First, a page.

Music & Politics
I am sure there are plenty of politics prevailing in the business of music. Where there is a buck to be made, you can be sure there is a crooked angle at work. But I find from personal experience that by and large, musicians are a nice, wholesome people, concerned for the most part, with […]
I am sure there are plenty of politics prevailing in the business of music. Where there is a buck to be made, you can be sure there is a crooked angle at work. But I find from personal experience that by and large, musicians are a nice, wholesome people, concerned for the most part, with creating wonderful music. Musicians seem to be a good community of people. While one hears of several people from the movies becoming politicians ”“ American President Ronald Reagan and California Governor Arnold Schwarzenegger – there is hardly ever a musician who opts to enter the tricky world of politics. One notable exception is my colleague at Rolling Stone, Milind Deora. He is a fine blues guitarist and undoubtedly a concerned, conscientious MP. May we have more leaders like him! I believe that musicians will make fine political leaders, sensitive to the needs of their constituents just as they are of their audiences. They are a real cool bunch.
Of late, politics and music have been in the news in Mumbai for reasons which are most unfortunate. The state government has decided to levy an inordinately heavy tax on hotels and restaurants hosting live music and where alcohol is served. The innocent bystander here, the musician, is the victim of this diabolical new levy. Restaurants and hotels can’t afford the new tax and the musician loses his job. It seems more of a punishment for being a live music performer, than a fair method of beefing up the exchequer. The net result is that plenty of honest, dedicated musicians find themselves out of work. It is particularly unfortunate that this is happening in a country where there exists a strong tradition of live musical performance, in villages, in city streets, at weddings and at religious festivals. The consequences of this heavy tax may be far reaching in time to come. There is a strong reason for this apprehension.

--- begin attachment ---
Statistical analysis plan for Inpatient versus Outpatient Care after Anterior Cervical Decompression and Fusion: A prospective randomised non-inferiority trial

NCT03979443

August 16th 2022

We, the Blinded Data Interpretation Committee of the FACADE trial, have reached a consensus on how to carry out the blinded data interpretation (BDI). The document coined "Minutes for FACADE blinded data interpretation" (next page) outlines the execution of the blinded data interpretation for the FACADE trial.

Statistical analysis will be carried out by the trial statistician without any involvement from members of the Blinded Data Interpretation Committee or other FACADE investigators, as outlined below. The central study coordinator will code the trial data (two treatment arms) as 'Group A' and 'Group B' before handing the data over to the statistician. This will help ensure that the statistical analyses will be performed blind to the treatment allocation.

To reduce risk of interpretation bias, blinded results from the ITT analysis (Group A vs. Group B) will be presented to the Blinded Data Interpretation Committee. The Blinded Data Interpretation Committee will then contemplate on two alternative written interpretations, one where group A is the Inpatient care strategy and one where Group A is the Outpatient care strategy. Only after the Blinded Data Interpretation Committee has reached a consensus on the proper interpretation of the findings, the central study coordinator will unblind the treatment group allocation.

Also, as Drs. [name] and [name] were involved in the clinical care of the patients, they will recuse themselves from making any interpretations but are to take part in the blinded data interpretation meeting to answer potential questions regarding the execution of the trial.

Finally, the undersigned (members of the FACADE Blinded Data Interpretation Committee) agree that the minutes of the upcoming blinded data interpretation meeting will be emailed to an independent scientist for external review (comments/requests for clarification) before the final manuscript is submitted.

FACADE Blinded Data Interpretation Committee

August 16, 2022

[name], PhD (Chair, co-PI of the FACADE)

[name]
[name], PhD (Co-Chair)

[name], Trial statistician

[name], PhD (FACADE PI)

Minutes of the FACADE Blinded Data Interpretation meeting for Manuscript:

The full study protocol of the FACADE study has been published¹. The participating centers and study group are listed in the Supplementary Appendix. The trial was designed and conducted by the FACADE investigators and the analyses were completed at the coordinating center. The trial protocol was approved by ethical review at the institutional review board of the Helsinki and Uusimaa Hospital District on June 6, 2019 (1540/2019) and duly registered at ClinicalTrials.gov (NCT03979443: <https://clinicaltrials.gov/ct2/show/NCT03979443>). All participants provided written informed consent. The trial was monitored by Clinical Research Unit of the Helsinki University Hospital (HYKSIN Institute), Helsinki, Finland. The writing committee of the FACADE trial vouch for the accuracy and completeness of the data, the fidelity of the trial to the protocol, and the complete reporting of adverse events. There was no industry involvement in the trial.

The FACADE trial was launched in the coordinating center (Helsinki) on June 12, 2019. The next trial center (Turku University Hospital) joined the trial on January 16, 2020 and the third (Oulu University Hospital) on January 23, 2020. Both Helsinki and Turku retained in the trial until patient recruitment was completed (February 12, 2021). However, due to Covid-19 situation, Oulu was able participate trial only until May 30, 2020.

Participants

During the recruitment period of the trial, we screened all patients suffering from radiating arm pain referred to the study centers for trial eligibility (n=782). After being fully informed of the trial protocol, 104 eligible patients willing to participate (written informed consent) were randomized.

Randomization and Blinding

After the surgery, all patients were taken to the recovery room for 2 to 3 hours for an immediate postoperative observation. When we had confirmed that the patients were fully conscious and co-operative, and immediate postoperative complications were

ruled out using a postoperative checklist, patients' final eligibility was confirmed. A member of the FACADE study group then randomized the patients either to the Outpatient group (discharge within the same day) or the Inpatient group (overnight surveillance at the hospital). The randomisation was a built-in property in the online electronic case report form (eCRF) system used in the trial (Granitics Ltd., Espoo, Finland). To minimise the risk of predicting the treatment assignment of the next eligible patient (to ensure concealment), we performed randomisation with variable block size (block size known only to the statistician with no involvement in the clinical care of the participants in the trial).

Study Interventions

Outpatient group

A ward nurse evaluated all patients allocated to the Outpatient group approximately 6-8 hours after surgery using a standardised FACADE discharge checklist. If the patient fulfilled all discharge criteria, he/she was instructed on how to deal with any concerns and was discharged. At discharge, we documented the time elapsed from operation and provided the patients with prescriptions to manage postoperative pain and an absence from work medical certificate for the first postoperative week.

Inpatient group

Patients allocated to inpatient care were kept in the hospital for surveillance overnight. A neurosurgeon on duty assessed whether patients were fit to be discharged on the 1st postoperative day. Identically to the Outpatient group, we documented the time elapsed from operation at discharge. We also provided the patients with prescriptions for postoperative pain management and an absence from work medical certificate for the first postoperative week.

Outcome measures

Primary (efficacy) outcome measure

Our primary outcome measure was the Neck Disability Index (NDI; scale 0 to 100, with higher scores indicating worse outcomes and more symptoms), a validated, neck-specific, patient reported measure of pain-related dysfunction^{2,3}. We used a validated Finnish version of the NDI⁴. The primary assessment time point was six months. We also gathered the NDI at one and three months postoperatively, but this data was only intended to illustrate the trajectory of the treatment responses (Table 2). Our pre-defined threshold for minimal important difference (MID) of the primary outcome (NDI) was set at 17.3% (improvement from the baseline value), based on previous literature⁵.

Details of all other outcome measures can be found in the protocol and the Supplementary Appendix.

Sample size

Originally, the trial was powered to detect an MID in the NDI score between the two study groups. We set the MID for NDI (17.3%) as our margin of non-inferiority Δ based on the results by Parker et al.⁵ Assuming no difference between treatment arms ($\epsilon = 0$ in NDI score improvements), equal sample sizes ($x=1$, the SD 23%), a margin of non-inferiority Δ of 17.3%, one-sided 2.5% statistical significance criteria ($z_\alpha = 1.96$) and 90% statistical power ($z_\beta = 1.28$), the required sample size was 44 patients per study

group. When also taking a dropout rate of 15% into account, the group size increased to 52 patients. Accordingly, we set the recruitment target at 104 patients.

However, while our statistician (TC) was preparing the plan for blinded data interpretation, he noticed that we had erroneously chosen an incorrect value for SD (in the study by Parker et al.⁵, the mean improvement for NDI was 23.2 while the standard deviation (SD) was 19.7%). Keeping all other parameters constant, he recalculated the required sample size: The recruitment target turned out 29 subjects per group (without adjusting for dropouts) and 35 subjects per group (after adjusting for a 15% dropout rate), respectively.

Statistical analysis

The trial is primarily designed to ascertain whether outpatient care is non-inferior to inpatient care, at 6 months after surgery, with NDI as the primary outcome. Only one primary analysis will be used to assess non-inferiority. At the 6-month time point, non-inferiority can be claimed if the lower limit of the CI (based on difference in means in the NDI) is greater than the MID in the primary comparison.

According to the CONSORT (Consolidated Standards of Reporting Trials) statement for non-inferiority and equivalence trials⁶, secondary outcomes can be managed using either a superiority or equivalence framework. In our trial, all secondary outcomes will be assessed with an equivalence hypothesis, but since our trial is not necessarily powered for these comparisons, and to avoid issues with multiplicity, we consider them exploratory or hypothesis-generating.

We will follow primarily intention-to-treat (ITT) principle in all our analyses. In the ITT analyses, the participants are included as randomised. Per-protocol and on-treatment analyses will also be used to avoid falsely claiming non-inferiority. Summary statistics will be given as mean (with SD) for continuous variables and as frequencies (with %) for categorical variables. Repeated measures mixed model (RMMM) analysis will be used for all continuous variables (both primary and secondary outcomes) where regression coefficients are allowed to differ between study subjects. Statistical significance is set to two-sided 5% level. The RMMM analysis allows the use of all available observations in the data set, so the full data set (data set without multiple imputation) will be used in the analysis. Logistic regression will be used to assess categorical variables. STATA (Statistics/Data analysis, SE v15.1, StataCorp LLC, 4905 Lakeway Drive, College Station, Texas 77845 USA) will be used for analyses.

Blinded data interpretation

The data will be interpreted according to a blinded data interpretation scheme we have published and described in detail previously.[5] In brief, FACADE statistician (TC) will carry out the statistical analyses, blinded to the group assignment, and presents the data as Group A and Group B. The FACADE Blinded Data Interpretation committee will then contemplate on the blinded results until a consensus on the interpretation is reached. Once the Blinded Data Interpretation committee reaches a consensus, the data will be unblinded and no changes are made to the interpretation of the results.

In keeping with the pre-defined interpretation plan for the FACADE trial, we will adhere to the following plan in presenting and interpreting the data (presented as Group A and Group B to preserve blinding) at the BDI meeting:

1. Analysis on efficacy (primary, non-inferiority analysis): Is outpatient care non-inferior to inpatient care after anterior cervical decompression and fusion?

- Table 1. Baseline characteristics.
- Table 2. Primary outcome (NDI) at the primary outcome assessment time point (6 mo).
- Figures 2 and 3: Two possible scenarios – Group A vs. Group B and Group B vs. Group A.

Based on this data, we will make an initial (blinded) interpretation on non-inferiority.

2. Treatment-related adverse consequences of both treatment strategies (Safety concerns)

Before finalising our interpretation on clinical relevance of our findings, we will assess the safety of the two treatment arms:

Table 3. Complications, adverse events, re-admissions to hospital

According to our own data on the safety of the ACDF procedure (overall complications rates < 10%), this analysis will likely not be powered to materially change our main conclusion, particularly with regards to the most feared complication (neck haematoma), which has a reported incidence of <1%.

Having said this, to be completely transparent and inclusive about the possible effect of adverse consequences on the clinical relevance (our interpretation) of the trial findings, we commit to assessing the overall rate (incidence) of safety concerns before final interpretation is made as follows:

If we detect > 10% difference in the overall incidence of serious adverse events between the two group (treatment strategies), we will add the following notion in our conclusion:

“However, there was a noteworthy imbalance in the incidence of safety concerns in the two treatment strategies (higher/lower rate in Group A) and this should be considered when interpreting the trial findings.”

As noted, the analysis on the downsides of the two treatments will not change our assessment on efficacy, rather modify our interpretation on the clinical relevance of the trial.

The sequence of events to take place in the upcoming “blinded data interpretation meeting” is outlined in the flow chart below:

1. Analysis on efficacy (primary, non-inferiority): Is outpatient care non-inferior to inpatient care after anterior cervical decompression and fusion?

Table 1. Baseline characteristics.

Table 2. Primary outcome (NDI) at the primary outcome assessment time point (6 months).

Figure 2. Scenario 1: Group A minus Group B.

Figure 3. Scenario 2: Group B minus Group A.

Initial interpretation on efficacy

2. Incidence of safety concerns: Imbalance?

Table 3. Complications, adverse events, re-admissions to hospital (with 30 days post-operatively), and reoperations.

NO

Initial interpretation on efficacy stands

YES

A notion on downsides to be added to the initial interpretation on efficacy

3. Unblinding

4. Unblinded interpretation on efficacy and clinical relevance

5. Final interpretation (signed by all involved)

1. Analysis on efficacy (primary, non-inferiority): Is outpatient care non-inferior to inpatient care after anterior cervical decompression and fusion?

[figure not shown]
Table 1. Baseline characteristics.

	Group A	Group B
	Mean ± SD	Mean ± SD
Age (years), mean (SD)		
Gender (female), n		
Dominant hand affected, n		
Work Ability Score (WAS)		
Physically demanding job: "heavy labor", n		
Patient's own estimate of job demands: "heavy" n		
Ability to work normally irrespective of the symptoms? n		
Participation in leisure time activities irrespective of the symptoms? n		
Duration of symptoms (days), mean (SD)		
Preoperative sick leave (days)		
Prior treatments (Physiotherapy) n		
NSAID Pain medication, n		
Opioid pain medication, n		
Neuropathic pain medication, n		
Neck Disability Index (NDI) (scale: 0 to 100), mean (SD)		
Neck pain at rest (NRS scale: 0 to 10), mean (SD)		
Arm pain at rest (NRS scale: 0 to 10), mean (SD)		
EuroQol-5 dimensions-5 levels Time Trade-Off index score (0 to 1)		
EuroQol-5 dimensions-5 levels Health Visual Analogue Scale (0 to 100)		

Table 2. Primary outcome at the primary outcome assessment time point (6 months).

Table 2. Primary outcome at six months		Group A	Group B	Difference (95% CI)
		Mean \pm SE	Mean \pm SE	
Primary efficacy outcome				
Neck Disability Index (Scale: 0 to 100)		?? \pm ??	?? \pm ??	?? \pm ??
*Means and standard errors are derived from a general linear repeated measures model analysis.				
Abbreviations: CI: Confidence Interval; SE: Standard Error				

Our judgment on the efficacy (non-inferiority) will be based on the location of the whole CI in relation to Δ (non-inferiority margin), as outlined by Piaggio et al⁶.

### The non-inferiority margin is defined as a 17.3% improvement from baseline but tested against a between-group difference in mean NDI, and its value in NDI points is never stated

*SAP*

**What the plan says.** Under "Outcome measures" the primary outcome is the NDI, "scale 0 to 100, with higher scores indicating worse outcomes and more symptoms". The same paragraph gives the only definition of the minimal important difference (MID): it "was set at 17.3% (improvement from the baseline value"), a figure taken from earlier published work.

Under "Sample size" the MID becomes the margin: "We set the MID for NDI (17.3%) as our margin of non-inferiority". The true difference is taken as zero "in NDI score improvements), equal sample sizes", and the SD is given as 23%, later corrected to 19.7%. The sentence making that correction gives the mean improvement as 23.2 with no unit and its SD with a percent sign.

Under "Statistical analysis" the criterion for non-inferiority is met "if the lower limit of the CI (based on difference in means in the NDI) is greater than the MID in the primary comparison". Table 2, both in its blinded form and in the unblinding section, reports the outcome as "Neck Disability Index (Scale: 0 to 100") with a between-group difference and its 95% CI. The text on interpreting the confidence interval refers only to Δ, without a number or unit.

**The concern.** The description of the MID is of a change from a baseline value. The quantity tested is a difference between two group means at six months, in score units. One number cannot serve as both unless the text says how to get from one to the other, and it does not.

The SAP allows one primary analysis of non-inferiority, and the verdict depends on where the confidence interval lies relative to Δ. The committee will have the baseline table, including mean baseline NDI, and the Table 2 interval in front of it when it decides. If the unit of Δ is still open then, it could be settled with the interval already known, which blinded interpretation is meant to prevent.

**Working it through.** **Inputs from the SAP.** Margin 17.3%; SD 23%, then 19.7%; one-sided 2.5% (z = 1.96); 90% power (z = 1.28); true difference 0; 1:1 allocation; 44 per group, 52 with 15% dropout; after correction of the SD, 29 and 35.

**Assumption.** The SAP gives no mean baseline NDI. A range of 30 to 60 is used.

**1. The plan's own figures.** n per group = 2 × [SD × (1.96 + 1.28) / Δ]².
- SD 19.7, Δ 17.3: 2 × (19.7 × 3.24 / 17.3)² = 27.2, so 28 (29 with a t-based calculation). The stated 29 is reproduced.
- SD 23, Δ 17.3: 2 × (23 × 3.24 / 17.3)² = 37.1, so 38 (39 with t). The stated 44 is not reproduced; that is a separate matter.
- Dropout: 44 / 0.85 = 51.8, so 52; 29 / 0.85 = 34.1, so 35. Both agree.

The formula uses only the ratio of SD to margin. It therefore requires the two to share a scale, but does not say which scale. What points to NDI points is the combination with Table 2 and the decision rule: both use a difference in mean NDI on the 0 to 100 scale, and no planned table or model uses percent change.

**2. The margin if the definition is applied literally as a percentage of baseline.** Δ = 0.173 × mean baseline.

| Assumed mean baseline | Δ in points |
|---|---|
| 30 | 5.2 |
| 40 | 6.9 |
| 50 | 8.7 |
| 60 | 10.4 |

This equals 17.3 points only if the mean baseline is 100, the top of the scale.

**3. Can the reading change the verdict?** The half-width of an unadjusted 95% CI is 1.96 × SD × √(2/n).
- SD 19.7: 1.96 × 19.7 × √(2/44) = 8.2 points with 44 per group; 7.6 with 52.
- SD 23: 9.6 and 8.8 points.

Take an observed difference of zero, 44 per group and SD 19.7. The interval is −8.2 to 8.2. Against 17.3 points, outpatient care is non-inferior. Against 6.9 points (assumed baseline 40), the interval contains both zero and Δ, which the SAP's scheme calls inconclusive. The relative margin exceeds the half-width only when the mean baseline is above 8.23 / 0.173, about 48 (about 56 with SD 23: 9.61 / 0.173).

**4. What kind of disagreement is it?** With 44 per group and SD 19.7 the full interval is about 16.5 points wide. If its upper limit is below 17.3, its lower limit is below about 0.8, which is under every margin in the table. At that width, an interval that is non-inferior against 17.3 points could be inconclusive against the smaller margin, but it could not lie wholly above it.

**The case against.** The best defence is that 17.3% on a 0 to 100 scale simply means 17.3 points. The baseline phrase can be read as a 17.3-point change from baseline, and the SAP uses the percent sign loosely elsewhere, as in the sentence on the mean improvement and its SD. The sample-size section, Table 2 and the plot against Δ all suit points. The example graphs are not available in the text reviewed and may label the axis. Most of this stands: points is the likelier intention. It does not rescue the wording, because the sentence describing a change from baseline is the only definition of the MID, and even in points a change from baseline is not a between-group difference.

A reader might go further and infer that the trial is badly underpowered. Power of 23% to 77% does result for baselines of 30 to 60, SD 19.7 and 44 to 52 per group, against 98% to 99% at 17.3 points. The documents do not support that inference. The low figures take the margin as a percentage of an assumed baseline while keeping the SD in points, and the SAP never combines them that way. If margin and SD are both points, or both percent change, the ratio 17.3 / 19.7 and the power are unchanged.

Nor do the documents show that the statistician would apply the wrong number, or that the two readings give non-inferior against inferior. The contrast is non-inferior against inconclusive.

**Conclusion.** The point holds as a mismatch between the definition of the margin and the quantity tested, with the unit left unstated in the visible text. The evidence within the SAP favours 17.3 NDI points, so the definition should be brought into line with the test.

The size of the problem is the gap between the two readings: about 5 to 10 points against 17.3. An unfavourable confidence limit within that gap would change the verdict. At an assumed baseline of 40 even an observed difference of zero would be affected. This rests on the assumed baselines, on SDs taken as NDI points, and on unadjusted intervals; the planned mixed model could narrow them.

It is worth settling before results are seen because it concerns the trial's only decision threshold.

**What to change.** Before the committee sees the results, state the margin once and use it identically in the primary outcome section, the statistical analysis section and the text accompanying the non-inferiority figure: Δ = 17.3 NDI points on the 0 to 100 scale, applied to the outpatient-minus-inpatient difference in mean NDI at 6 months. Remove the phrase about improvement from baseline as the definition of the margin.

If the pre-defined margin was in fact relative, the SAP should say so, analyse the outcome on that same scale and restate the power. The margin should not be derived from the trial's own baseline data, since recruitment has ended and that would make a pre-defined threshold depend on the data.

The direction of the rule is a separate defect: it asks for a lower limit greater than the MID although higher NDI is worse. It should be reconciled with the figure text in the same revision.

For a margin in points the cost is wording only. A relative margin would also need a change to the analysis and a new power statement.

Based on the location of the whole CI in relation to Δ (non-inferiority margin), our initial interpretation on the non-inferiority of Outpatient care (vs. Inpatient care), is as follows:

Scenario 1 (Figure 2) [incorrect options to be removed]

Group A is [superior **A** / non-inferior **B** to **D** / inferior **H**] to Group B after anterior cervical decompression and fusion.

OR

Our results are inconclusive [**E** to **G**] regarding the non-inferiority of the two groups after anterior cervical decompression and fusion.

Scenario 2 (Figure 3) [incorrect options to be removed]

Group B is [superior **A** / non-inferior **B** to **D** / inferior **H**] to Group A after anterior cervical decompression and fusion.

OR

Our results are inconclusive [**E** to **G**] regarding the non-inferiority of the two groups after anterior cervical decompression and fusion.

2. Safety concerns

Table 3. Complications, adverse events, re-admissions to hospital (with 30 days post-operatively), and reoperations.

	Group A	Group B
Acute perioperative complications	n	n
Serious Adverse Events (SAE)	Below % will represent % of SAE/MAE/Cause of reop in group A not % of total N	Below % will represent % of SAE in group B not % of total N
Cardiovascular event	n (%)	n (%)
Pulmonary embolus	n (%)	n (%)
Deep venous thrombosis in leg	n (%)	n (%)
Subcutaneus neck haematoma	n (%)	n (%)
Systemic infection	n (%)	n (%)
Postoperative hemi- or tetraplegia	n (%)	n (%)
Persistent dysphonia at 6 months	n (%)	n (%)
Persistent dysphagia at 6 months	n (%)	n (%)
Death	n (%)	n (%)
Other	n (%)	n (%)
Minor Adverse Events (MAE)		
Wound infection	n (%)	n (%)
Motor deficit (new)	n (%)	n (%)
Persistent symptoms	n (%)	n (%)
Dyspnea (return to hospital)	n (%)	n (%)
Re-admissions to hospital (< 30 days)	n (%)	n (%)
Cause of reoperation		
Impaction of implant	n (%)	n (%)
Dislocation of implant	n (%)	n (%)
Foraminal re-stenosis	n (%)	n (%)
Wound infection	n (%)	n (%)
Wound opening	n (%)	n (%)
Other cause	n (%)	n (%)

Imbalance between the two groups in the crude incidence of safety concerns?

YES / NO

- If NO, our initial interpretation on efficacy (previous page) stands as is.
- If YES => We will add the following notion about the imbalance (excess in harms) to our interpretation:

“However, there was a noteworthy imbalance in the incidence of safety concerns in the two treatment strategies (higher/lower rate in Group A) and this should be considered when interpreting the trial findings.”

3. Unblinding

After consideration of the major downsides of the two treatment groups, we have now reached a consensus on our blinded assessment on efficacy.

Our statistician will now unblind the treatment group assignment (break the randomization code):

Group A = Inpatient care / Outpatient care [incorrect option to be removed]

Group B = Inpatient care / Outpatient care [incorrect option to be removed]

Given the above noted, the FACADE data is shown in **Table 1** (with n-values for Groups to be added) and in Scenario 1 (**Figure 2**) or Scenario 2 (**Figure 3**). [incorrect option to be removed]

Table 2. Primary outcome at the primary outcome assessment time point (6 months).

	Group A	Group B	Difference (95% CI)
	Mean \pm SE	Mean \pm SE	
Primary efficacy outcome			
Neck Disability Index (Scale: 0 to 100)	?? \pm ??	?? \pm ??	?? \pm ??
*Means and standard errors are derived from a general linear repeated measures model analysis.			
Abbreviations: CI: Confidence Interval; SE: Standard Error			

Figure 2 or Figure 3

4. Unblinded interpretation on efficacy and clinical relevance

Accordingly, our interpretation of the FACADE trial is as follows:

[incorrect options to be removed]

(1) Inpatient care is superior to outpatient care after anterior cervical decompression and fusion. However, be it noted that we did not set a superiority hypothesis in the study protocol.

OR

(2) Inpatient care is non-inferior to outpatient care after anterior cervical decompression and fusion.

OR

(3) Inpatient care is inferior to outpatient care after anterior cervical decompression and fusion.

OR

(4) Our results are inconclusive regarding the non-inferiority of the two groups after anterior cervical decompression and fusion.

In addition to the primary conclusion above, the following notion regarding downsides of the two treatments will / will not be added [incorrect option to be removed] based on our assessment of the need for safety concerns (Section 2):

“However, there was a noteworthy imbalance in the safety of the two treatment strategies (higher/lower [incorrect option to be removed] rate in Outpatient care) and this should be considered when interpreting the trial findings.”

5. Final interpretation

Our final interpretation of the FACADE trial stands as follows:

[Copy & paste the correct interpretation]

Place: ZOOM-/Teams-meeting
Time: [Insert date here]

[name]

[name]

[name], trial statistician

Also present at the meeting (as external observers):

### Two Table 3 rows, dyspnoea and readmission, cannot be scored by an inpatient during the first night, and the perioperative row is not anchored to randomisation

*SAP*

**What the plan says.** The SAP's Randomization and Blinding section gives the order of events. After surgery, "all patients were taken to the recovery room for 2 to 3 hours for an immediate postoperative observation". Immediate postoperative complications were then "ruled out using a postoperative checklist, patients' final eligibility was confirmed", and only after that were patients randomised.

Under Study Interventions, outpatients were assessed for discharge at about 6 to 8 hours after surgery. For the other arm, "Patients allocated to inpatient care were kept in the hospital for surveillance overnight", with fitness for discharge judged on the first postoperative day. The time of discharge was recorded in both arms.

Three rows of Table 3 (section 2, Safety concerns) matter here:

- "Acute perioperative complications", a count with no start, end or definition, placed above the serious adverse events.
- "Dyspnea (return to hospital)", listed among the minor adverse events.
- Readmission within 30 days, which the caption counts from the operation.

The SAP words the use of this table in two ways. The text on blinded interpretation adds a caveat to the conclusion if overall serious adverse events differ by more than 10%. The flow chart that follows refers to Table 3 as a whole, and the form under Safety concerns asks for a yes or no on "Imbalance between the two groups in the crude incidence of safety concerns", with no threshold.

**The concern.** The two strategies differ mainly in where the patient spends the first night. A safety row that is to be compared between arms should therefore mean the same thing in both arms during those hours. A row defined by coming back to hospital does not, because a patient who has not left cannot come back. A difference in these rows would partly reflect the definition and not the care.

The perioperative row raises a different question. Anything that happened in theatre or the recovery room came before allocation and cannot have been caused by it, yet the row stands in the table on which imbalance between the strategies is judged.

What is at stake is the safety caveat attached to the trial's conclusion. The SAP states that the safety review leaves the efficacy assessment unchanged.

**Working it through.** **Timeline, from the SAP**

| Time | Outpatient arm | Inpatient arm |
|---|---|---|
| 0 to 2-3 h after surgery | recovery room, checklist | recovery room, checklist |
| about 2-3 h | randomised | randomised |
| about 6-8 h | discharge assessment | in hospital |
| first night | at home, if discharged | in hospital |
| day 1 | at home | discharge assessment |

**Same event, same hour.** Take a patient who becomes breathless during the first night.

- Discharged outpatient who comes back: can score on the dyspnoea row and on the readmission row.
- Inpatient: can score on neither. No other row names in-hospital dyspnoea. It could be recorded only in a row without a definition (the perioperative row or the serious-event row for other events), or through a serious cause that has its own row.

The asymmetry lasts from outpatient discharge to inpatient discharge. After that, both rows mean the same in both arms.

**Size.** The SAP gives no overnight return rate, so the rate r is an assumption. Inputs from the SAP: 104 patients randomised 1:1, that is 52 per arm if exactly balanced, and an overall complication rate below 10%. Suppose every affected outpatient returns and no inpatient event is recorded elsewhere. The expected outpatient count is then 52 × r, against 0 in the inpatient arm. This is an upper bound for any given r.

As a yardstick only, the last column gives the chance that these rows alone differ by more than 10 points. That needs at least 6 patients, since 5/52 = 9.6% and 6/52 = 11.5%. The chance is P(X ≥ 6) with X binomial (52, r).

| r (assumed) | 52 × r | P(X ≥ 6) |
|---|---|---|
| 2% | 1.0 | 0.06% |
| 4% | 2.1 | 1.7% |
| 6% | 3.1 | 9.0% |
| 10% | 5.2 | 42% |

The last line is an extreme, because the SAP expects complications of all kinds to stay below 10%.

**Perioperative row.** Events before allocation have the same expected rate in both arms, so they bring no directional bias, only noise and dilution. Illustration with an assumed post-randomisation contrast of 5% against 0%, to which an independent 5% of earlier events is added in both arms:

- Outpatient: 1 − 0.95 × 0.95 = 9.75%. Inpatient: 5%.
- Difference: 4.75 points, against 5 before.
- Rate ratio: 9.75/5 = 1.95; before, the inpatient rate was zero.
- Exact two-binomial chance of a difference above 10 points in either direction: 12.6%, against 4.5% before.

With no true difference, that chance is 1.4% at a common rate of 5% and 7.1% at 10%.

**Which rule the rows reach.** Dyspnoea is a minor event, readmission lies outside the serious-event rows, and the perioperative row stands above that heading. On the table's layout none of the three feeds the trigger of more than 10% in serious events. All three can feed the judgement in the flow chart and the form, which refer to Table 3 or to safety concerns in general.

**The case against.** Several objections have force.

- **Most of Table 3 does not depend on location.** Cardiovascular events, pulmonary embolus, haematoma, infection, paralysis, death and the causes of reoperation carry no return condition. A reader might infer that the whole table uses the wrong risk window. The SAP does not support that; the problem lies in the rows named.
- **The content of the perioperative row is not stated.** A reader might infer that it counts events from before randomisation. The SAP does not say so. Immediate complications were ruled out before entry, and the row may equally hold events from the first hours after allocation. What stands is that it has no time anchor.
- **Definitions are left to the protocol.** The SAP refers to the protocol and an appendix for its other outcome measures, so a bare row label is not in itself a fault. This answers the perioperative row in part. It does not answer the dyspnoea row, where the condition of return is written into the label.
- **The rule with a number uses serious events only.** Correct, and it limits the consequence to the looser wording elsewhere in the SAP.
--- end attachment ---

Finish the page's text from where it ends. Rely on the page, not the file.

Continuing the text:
In the Fifties and Sixties, New York city had framed a law requiring musicians performing in nightclubs where alcohol was served, to have a “cabaret card.” The card was in fact a police identification card with a photo and certified that one was a “trustworthy and upright” citizen. In essence, the police had wide, arbitrary powers to veto the performance of anybody they chose to debar. This resulted in a large number of jazz musicians immigrating to Europe to pursue their careers. Thus, Dexter Gordon, Bud Powell, Thelonious Monk, Stan Getz, Kenny Clarke and several other great jazz musicians in their prime, were lost to American audiences. Others like the great singer Billie Holiday, Johnny Griffin never played in New York. The “official” attitude was so nasty that Miles Davis, who was performing at the legendary jazz club Birdland, was once beaten up (and had a broken nose) by a rookie cop, outside the club. Miles was having a smoke during intermission outside the main club door, when the policeman asked him to “move on.” Miles was arrested for loitering! It was Frank Sinatra who was responsible in getting the law repealed; he refused to apply for a cabaret card ”“ and still performed ”“ in NYC. The loss to New York, the Mecca of jazz has been incalculable. Wonder what will happen in Mumbai and Pune.
When over zealous laws interfere with the natural and normal flow of culture in a healthy society, an unnatural state of affairs prevails. It is said that in a democracy the people always get the politicians they deserve. I sincerely hope we deserve fair governance ”“ and get a few musicians in our government.